Tag: design

Be2Camp in Birmingham, story telling and designing places.

This is not so much a blog post as an assemblage.

I’m very fortunate to have people tag things in delicious for:podnosh, which means I get to see stuff that I would otherwise have missed, or many never knew that I was interested in (what Stef calls accelerating serendipity).  One such lovely person is Dominic Campbell who tagged this for me:

I would love to have heard what Hugh Graham was saying, espcially during the final few slides.  Fortunately though you can read a lot of his idea on his blog.

This leads me to assemble some stuff:

Be2Camp is coming to Birmingham on August 12th 2009. “It’s for people interested in how the latest web applications and web design techniques could help build a better, more sustainable built environment – from planning and design through construction to occupation and management of buildings, infrastructure, landscape, etc.”  Organised by Rob Annable and Lorna Parsons, you can register here: http://be2campbrum.eventbrite.com/.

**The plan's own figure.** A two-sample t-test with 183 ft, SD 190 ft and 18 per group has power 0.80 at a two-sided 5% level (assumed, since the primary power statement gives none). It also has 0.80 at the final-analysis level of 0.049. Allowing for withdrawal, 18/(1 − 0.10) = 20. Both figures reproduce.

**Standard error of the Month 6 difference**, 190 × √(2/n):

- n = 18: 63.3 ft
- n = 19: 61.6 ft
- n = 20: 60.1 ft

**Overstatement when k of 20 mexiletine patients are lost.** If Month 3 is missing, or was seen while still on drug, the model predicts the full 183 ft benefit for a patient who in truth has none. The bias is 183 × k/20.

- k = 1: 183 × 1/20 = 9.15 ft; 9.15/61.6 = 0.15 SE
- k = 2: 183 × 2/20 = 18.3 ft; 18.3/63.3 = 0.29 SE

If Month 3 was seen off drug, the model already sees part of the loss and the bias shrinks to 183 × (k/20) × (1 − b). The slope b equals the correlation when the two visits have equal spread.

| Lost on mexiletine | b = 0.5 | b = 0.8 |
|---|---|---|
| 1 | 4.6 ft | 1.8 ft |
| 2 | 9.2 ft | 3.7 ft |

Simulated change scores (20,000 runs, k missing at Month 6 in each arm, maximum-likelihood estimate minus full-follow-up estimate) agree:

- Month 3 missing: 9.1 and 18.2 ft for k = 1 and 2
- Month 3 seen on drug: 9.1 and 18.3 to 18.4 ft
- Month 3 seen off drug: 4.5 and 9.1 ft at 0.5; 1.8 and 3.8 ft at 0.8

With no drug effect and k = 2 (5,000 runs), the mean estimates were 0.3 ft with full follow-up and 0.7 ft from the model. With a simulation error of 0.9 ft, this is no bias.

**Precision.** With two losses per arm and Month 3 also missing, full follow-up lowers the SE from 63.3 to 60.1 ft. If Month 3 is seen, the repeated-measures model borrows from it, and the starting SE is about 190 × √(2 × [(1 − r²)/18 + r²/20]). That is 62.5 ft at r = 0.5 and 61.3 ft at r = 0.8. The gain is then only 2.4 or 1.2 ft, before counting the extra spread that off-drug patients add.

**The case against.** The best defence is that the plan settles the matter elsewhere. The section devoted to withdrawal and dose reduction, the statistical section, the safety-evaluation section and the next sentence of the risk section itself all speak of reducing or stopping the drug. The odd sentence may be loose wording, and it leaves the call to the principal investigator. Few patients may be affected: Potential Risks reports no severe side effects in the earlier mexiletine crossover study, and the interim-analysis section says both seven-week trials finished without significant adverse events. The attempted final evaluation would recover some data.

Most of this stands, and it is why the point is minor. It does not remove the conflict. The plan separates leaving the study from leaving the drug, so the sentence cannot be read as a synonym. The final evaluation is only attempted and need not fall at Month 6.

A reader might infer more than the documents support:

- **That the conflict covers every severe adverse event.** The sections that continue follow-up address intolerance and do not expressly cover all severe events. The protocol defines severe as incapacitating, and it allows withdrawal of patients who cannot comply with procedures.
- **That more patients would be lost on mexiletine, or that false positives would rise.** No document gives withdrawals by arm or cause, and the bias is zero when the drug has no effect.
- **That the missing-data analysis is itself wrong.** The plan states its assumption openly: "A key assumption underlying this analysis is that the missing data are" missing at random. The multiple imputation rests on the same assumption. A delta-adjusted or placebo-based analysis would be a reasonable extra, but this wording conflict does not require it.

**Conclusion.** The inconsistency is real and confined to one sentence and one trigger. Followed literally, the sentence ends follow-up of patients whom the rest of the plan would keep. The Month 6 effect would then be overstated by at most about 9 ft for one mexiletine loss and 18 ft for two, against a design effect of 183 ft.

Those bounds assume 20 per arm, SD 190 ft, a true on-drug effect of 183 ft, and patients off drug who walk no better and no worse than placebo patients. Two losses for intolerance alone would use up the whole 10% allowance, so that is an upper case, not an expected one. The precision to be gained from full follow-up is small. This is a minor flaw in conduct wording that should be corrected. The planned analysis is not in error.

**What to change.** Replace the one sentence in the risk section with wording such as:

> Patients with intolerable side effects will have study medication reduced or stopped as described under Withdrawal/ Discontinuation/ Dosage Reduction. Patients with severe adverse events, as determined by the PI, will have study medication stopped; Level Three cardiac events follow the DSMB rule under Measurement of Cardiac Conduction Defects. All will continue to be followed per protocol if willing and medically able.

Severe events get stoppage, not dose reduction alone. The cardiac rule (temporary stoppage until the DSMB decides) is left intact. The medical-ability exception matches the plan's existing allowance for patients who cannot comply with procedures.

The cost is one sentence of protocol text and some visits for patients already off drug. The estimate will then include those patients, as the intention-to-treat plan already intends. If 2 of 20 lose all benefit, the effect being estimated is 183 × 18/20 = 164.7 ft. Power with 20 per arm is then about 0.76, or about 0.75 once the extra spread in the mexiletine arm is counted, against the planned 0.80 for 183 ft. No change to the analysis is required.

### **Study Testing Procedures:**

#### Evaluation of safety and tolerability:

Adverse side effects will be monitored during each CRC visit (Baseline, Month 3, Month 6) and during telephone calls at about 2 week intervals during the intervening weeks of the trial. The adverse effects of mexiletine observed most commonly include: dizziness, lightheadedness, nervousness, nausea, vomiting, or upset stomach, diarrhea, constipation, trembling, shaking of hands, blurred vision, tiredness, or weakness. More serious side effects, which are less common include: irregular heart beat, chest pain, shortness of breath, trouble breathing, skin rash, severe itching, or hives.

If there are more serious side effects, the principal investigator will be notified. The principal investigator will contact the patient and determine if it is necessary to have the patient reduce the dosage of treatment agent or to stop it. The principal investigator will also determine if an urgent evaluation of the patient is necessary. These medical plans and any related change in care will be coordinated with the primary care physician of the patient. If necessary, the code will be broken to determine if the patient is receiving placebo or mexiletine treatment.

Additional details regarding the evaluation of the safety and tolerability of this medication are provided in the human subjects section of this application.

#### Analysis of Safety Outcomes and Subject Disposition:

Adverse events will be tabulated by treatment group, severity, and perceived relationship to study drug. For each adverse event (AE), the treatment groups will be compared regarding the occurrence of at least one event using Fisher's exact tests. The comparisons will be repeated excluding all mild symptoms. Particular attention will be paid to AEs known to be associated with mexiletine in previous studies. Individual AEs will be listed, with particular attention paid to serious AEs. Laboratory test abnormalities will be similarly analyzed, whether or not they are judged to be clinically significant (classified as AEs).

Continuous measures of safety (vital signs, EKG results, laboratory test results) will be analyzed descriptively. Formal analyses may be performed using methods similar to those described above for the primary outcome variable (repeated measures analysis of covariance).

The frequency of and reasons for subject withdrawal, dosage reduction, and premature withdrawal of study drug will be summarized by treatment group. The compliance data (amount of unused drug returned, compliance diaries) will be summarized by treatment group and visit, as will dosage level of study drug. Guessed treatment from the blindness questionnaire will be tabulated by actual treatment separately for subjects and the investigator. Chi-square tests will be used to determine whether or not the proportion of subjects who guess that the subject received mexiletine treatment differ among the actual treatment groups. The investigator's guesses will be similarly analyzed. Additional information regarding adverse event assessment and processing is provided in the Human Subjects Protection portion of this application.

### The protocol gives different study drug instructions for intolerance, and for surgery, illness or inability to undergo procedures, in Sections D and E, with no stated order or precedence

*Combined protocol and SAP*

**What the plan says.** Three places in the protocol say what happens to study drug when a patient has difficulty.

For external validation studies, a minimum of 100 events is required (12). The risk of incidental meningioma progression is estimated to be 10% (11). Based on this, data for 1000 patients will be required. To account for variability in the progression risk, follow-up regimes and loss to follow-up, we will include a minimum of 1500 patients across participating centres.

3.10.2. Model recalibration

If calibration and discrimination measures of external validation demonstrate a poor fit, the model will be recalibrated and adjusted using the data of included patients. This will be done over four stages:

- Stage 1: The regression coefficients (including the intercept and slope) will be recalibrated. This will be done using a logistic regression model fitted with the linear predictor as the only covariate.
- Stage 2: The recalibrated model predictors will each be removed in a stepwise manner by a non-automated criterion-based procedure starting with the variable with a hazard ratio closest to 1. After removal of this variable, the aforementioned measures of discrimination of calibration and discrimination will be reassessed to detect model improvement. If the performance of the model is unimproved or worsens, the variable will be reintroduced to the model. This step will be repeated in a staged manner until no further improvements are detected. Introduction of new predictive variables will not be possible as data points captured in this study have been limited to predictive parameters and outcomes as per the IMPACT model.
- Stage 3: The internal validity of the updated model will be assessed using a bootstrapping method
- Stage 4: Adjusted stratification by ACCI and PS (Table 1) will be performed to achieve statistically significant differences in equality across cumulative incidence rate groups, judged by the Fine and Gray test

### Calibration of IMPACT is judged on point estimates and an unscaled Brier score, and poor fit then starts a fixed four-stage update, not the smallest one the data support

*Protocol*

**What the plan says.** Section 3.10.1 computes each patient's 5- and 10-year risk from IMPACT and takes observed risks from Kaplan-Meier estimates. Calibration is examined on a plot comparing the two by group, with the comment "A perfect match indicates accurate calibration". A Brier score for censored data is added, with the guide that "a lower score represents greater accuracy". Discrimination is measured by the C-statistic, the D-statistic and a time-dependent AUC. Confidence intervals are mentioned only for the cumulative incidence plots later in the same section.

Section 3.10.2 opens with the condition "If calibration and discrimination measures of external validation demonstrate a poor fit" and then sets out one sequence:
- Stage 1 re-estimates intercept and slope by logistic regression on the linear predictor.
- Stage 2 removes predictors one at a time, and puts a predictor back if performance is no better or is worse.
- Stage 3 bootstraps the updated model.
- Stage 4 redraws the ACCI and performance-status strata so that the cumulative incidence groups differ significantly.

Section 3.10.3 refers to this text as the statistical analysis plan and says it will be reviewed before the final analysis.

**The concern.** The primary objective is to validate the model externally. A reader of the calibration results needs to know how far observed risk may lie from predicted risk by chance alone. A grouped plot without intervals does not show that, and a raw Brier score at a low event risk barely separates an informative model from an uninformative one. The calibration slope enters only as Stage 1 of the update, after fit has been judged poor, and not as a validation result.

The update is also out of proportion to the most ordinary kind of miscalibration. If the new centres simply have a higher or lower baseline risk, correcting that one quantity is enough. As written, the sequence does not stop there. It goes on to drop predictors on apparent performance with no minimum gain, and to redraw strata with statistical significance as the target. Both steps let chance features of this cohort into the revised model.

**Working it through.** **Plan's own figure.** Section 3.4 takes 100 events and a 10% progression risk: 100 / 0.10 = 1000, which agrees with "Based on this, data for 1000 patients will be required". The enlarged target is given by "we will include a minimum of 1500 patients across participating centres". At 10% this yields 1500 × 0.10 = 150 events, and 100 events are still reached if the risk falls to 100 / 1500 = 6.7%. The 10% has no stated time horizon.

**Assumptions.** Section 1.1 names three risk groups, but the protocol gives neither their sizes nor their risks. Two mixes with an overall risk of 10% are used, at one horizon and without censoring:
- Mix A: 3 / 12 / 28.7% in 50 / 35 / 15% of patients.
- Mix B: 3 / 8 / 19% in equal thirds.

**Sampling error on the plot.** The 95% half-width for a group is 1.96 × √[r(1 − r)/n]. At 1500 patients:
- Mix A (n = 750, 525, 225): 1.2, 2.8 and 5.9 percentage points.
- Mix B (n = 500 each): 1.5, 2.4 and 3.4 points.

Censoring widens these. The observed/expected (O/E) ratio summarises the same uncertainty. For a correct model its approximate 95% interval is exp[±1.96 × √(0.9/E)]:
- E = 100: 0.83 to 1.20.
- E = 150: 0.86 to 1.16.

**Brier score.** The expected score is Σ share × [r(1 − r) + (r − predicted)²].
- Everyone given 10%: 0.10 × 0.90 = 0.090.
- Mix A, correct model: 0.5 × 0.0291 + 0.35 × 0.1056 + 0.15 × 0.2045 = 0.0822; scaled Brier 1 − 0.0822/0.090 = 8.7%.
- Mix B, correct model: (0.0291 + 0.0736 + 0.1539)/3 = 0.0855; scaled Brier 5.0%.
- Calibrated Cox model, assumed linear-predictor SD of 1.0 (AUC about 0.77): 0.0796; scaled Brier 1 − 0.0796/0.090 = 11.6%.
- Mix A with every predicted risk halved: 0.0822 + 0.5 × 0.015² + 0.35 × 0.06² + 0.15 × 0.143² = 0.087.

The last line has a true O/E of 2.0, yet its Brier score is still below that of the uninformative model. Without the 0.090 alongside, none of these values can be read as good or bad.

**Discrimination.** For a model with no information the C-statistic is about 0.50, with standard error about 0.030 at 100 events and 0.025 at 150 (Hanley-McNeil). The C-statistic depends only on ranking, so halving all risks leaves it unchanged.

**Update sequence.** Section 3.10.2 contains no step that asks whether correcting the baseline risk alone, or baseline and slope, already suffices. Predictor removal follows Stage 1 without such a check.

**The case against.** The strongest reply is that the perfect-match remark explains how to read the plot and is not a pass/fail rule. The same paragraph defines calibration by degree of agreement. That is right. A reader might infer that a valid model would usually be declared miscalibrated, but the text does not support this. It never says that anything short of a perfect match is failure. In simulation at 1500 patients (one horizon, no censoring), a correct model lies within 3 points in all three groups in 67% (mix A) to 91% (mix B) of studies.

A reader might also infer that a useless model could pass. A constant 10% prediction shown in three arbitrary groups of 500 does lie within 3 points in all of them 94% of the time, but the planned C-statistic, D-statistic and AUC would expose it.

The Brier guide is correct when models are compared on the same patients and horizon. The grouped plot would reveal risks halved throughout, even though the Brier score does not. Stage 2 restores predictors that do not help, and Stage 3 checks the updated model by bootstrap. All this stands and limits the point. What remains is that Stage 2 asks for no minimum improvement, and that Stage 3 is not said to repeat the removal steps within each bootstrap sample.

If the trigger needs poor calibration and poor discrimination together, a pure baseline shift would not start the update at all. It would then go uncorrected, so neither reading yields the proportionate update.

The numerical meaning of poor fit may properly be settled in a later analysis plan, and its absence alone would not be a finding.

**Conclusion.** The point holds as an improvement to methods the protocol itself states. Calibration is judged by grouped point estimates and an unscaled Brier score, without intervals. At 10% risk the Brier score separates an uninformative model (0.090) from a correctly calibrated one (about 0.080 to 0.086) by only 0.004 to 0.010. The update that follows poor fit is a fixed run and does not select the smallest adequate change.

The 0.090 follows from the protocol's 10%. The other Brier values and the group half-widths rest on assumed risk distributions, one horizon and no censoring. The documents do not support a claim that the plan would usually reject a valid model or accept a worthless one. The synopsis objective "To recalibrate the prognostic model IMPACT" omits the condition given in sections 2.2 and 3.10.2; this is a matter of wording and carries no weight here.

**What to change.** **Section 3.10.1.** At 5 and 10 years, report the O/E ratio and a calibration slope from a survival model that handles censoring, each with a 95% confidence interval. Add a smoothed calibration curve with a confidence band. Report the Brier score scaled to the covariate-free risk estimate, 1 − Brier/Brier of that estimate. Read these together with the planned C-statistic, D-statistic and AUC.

Paul Slatter at the Chamberlain Forum has been experimenting with the Structured Dialogue method which is “an approach to storytelling circles designed to produce robust evidence (as opposed to anecdotes) which can be used in influencing policy.”  There’s a more detailed outline at the Evaluation Trust.

In Sheffield in May I met Tony Quinlan from Narrate.  He reminded me of some mass story collecting techniques, like these on Cognitive Edge.

Somehow I also connected this with Jon Bounds wandering Moseley drunk.

Moseley BarCamp – Blogging & Psychogeography from bounder on Vimeo.

Finally may I just add Karl Binders My Dad’s on Twitter experiment combined with Drawnalism.

There you go, it’s like assembling an Airfix kit without a picture or a plan. Have you any idea what that lot looks like?

Things I've spotted June 14th from 17:10 to 21:15